In short, I made a drink-tracking scoreboard for my friends on a recent vacation. You can see it live here. I didn’t intend to add to in-person interactions, but I was curious as to how people react to the addition of this application. I definitely wanted to make something small and put it out in a small, contained environment and watch how people reacted. I was expecting people to complain about people pulling their phone out more than they should. Today, you can hear people reminisce about the times when social interactions weren’t peppered with interruptions with a mobile phone.

</img> On the trip up to Big Bear after Christmas (yes, this post is quite overdue), I worked on the app, as helped out by my awesome WiFi hotspot. Also, Meteor is a cool framework that helped me rapidly get something up. All I really needed to do was play with their Leaderboard example for the hour-long trip, make sure it was pretty usable on iPhones and an Android or two, deployed it on Meteor, and huzzah, sent a link off to the people who were going.

I was curious as to what an honor system where people can add or subtract drinks would do. Originally, I had a whole authentication process mapped out and people could add or subtract only their own drinks.. but then I thought about it– would people actually cheat the system? How would this affect dynamics of a group of friends?

</img> Also, creating users and keeping track of all the permissions didn’t seem like an hour or two-long hack for now. I just kind of wanted to deploy it as soon as possible to see how people would react– and how they would do so even on the ride up.

The first reaction was to make silly names and to vote up/down people to just compete with each other. It wasn’t drink tracking, and perhaps an artifact of when I released the URL to people. One car then began suspecting another car of hitting the links really quickly all at the same time, and it became more of a Team A vs. Team B sort of thing– which is always fun.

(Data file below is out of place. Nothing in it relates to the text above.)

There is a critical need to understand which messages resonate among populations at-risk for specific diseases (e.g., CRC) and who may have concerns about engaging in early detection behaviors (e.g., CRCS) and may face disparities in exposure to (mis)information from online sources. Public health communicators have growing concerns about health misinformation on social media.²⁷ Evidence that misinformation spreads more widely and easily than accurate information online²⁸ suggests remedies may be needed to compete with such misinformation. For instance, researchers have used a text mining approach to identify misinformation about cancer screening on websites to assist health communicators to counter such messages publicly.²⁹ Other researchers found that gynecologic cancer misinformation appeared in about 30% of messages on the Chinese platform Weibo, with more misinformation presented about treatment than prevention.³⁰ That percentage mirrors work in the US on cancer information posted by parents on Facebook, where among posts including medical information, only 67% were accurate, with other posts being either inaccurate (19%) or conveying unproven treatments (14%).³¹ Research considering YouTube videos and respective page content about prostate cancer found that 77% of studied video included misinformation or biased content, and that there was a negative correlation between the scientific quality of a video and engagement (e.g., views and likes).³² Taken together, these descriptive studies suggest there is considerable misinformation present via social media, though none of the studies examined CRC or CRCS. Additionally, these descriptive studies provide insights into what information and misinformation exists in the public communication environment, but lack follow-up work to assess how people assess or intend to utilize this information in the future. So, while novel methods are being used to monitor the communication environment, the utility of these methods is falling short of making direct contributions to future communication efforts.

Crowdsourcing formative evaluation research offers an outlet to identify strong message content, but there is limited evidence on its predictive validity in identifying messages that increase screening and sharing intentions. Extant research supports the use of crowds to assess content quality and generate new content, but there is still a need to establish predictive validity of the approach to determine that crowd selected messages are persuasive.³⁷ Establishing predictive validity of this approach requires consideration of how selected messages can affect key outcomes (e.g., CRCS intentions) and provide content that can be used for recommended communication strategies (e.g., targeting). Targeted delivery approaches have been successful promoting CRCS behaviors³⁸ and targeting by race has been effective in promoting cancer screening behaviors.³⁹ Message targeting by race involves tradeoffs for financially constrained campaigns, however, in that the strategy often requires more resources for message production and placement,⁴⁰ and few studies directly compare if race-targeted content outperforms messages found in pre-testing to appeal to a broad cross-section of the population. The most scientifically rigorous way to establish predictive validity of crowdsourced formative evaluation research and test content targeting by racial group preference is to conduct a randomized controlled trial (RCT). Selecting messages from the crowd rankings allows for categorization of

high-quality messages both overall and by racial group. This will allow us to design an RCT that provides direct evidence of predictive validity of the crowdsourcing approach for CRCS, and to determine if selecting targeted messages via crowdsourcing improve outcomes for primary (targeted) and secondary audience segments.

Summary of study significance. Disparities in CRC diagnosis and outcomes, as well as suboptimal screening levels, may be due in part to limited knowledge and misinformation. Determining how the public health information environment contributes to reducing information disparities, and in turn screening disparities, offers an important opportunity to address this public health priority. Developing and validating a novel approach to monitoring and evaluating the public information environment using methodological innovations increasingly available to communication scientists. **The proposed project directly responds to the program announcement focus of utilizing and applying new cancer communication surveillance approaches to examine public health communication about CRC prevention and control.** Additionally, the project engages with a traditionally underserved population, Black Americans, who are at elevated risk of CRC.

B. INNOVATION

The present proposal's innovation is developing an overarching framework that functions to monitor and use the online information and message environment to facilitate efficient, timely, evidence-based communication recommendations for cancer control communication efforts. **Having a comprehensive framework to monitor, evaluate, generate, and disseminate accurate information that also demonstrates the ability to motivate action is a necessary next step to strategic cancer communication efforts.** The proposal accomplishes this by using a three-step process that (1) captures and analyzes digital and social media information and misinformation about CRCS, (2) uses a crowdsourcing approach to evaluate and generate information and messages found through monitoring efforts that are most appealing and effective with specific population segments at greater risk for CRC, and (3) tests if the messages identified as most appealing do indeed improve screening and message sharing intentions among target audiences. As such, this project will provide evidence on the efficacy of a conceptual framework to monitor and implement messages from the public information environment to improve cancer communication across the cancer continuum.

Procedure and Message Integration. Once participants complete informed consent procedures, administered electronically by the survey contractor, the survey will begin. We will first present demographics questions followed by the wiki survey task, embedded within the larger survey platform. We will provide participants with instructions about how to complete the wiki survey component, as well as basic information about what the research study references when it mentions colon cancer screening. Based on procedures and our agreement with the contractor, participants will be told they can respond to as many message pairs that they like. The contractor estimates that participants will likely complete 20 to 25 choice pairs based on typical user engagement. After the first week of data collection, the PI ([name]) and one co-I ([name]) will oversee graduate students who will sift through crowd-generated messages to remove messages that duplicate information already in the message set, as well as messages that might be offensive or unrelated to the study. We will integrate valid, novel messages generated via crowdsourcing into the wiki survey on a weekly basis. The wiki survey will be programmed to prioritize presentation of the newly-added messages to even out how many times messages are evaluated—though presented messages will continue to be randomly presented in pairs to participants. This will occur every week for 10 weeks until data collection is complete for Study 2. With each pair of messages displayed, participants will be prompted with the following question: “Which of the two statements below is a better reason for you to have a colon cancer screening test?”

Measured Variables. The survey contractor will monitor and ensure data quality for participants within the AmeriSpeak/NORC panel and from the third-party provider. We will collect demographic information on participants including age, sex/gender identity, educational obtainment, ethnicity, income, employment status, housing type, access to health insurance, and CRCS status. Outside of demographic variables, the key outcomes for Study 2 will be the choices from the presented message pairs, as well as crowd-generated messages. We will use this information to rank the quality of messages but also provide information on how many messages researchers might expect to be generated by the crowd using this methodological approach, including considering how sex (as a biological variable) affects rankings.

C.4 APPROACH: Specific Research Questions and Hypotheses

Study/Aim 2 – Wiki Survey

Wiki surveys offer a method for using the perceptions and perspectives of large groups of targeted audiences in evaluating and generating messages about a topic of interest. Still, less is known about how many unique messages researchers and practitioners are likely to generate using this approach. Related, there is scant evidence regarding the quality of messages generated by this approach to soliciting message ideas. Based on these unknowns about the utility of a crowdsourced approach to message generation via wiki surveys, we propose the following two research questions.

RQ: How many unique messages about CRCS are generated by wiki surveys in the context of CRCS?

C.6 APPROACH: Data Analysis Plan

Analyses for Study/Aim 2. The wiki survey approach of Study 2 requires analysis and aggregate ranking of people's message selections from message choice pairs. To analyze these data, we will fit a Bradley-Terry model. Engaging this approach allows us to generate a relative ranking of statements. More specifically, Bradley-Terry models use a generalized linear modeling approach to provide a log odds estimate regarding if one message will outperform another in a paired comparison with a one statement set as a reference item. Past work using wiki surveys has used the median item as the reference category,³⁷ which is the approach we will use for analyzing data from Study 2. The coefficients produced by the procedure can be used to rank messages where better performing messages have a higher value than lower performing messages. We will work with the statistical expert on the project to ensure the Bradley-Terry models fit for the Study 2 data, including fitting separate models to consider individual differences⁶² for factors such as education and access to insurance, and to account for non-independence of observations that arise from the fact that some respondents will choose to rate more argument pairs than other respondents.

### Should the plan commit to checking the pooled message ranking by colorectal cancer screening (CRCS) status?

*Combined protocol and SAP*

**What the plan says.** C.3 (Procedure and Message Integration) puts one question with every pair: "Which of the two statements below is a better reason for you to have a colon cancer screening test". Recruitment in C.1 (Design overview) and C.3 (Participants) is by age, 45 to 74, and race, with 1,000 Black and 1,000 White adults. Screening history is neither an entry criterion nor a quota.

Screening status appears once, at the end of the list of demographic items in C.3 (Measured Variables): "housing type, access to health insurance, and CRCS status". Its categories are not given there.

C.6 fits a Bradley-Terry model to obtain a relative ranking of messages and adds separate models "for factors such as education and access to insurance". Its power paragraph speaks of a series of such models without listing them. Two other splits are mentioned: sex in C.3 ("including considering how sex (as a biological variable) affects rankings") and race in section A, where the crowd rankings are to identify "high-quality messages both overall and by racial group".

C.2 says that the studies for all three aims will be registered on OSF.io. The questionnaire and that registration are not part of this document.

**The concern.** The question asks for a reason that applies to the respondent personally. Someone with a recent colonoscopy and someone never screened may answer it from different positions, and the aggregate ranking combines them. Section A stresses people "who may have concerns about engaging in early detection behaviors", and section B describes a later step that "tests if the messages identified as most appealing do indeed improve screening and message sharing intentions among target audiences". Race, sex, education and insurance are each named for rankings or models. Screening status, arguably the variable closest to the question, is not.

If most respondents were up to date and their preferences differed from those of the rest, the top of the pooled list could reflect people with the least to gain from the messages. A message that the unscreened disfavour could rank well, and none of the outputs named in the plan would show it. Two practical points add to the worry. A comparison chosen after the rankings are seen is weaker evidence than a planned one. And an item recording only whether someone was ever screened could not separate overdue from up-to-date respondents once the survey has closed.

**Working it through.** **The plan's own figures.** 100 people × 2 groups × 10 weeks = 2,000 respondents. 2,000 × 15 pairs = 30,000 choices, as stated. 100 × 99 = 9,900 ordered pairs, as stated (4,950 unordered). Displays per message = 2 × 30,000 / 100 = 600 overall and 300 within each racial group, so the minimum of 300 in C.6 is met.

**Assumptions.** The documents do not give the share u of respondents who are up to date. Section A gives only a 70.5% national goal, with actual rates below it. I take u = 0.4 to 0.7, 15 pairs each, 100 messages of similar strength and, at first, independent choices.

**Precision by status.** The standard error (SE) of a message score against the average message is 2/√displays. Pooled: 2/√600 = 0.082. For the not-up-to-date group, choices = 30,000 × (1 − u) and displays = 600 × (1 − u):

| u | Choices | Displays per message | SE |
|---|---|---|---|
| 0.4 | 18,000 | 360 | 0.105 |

I then got a request to wipe the database and start over, particularly as we were approaching our destination. So I did, and most people actually started keeping track of their drinks on it. I was hoping that I’d see an increase of total drinks, but alas, that didn’t happen with this group of people. Didn’t seem like they were that competitive. But they’d bring it out in conversation, and ask people if they were cheating, etc. It provided someplace to start, especially if you didn’t know each other all too well. I suspect the dynamics might be a bit different in different types of groups, but it was certainly fun to put this together.

Thanks to Ed for his help with cleaning up the code and making it a bit more mobile-friendly! I’ve been terrible at approving pull requests, but if it’s help to make this more generalized so that people can make their own leaderboards, that’d be awesome.

If you would like to deploy this to your own group (until I carve out time for this project), check out Meteor and you can use their leaderboard example or just clone my repo. You can get it deployed in the cloud via Meteor as well with meteor deploy to a particular URL. Let me know how it goes!